He got up from the bed and sat in front of the computer. Then there was a buzz and a door in the wall opened, There was a tray with his meal on. He walked over and took it. He went back to the computer. He took a bite of the burger. Excellent. The autodelivery service was getting better. He turned on the stereo. A list of songs came up on the screen. He flicked down to the “late twentieth century” section. The Who. That was what he wanted. There was a list of songs. “My Motivation”. He clicked. “Listen to this classic, re-recorded to sound better than ever. The music started to play. A synthesised beat. A laid back voice.
“I’m gonna work do what I’m told,
I hope I get rich before I get old,
Talking about my motivation”.
He sat and ate his hamburger, tapping his fingers to the synthesiser. In a moment a message came up on the screen.
“Dylan. How you doing? Still on for tonight. Mick”.
“No problem. See you in The Red Bar at 9”.
He finished his burger. “My Motivation” faded away. It was a shame that there were no records of cds anymore. He would have liked to have heard the original
Then there was a buzz.
“Don’t forget to vote”, said the voice.
He clicked the screen on the voting option.
“Thank you for agreeing to vote. You have not applied for an opposition vote. Therefore you may endorse your support for the Unity Coalition”.
Dylan was annoyed with himself, for a moment. Why had he not applied for an opposition vote? He had not had time. That was it. And his bosses would not have approved, if they had found out about it.
He clicked to exit.
“Sorry. You are not allowed to exit. Please confirm your vote”.
He tried to exit again. He got the same message. In the end he gave up and endorsed the Unity Coalition.
That was a job done. He put his plate back in the tray and thought about the risk of getting an opposition vote. Perhaps next time it would be worth a chance.
Dylan fell back onto his bed and took out his id-phone. He wanted to check the balance. It was £5000. His salary had been paid into his account, or rather, onto the chip on his phone. He flicked through the screens, checking his personal details, which the authorities had left unchanged from yesterday, and his sanctions, which were clean. He had a policy of staying out of trouble. He wanted to avoid any criminal convictions, which would result in him losing his rights, such as housing, What would he do then? Live on the streets? Stay with friends? Live in the Wasteland? He thought about a friend at the office who had been found with a copy of “A Clockwork Orange” and hadn’t been seen again. There would be no “unauthorised works of literature” in his flat for the manager of the flats to find and report to the authorities.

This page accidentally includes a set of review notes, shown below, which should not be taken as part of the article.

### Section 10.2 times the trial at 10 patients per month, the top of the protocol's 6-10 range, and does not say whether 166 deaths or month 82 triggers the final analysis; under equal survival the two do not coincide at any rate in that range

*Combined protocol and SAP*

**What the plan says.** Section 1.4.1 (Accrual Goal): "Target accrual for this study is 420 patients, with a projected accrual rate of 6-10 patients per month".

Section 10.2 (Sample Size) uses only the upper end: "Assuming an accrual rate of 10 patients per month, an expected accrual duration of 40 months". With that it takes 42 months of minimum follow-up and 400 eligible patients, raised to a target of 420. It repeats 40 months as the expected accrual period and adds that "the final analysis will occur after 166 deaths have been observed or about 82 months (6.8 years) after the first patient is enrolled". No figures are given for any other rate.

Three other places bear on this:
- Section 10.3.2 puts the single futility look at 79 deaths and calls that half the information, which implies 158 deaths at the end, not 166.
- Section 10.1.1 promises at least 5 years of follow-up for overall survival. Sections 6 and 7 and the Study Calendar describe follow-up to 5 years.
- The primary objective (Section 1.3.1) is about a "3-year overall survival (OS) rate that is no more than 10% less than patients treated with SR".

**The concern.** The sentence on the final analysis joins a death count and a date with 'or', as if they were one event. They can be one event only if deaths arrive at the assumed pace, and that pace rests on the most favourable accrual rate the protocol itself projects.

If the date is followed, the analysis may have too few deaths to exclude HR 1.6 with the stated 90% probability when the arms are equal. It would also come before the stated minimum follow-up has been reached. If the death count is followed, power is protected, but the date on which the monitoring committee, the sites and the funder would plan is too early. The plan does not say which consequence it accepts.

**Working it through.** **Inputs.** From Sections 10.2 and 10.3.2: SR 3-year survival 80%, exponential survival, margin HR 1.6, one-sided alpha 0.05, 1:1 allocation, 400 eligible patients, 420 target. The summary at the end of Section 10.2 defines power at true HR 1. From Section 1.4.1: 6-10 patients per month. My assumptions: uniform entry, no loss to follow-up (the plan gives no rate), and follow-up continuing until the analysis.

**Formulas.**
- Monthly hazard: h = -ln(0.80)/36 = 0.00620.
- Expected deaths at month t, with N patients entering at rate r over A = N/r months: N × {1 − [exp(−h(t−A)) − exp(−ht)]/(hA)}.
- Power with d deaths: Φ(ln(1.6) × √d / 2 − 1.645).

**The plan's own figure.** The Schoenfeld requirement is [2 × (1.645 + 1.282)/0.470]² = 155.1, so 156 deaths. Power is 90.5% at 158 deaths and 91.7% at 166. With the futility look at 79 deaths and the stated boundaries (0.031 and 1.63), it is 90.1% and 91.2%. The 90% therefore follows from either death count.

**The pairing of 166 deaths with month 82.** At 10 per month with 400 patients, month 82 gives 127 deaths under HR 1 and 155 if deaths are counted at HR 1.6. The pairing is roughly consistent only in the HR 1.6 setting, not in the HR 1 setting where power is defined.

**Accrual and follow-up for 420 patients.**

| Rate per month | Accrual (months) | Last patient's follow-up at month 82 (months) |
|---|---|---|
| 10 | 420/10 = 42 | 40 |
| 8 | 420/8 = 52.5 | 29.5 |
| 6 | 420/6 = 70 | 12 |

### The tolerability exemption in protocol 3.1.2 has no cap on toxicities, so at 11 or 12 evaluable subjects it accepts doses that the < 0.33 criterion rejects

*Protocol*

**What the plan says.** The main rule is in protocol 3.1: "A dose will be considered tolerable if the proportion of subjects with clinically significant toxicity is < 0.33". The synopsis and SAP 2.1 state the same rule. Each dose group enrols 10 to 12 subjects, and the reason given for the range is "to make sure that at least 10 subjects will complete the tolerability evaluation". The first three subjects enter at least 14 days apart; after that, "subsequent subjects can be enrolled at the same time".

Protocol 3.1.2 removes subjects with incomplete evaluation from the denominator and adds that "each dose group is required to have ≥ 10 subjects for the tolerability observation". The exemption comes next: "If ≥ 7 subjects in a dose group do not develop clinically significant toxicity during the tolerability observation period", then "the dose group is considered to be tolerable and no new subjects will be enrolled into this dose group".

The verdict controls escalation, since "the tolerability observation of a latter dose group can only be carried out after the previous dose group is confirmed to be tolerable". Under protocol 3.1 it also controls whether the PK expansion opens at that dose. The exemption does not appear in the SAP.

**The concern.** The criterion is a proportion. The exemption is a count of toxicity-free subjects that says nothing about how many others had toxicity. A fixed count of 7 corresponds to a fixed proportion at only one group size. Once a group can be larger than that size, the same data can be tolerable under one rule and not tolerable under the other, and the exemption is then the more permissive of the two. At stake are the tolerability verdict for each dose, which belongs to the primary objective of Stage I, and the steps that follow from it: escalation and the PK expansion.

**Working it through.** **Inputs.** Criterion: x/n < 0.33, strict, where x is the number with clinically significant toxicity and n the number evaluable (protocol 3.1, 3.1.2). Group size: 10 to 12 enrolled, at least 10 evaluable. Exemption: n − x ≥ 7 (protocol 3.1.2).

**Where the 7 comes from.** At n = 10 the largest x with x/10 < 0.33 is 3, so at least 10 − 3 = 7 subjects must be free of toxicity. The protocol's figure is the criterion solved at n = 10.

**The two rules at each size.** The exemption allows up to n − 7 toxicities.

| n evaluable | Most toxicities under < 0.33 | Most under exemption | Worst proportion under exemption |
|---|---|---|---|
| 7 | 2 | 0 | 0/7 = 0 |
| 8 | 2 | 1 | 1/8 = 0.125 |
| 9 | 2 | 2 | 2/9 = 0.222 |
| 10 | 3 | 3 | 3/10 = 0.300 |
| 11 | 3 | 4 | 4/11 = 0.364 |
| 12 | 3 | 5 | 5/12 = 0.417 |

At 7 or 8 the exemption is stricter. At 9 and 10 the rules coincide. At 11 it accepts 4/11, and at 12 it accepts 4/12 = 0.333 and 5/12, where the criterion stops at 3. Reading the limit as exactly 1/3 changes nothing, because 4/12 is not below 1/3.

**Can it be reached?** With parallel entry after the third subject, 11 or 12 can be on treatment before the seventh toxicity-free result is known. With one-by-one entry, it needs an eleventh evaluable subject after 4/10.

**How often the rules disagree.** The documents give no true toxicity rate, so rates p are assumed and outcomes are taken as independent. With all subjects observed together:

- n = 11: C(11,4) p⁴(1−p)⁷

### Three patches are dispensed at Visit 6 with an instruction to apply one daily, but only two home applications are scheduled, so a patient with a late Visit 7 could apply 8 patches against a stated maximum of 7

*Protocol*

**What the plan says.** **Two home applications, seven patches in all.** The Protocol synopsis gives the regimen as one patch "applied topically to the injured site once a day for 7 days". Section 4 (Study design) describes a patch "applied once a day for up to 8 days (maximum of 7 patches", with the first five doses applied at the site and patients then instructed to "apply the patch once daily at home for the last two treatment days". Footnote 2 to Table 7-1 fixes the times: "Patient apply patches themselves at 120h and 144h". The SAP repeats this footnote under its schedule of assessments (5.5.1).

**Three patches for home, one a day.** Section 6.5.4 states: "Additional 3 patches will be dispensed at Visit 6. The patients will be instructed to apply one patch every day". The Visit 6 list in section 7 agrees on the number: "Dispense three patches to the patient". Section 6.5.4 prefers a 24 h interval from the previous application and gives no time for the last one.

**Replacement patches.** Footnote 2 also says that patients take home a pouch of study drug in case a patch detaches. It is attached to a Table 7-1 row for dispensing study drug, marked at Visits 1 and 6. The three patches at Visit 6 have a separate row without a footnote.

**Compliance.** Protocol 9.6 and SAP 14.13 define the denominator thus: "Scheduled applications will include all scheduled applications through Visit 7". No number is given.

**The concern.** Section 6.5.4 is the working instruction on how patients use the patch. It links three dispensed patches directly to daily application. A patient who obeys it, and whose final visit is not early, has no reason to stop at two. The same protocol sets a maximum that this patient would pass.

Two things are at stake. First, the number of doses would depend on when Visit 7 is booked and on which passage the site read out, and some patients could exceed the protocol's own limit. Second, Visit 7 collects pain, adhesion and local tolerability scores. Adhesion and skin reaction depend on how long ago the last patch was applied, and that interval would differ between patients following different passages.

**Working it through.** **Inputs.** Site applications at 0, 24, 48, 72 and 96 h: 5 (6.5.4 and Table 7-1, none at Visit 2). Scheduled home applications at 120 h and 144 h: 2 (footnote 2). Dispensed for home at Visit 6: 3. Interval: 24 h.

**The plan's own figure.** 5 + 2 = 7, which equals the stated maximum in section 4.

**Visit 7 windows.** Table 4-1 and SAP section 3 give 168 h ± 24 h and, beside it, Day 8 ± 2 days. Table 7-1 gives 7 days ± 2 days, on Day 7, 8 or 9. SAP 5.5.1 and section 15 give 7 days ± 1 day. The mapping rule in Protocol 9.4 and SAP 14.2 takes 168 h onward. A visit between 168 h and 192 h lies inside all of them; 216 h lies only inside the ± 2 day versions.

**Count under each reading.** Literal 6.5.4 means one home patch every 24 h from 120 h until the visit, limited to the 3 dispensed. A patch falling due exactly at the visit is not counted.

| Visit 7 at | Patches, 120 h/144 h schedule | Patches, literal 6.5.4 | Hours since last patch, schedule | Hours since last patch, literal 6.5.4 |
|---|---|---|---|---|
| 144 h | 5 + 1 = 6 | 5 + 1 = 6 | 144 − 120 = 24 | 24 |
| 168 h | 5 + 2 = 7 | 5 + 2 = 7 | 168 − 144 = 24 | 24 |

Dylan got up off the bed and went into the shower.
Mick was standing in the corner of The Red Bar, his slim frame leaning against a wall, a cold glass of beer in one hand.
“Good evening young sir”, he said as Dylan walked up to him.
“Well hello”, said Dylan. “What are you drinking?”.
“Oh, just a bit of the old stuff. From the last century. It’s a bit gassy. Flavour’s not up to much. But it’ll do”.
Dylan bought a drink. The barman brought it over to him, with an auto-cashregister. Dylan swiped his id-phone to and paid for the beer.
“So what’s going on tonight?”.
“Well tonight, young sir, you won’t believe it till you’ve seen it”.
“I believe you”.
“I am going to take you on a journey the like of which you have never experienced”.
“So where is it?”.
“I’m not going to tell you till we get there. Just follow me in a minute”.
Mick put his beer down and wandered out of the bar. Dylan laughed. He knew of Mick’s antics from experience. But tonight looked like it was going to be something different.
Mick was waiting outside, trying to avoid the cameras, which were everywhere. He started walking and Dylan stayed a few paces behind. They made their way to a trambus stop and waited a couple of minutes until one came along. They got on and sat down.
“My Motivation” was coming out of the speakers. He tapped his fingers.
“You like this?”, asked Mick. “You’ve heard nuffin”.
Dylan laughed again. The trambus made its way, through the prohibition zone, and beyond. People got on and off. Soon there were only a few on. Dylan looked at Mick. Apart from holidays, he had never been so far out of the centre of the city. Mick gestured for Dylan to follow. Mick got up and went into the toilet. Dylan was soon there with him. They stood a few feet apart, until they both went to wash their hands. Mick handed him a small packet. Dylan took it and put it in his pocket.
They sat opposite each other as the trambus carried on. It was getting dark now and there were no streetlights. Dylan was beginning to be a little scared.
Soon the trambus stopped. This was the end. Mick got up and walked through the door. Dylan followed. It was the last stop in the city, with some barbed wire ahead and a scruffy looking bar to the left.
“Come on. Lets get a beer”, said Mick.
The bar was almost empty. Just an elderly couple. The barman came across and nodded at Mick knowingly.
“And your mate?”.
Mick looked at him. The barman headed off and came back with two beers and a tray.
“What’s that for?”, asked Dylan.
“Just do what I do”.
Mick swigged his beer and took his id-phone out of his pocket. He placed it on the tray. He waited.
“Go on then”, he said.
“What?”, asked Dylan.
“Put yours on the tray”.
“I don’t know”.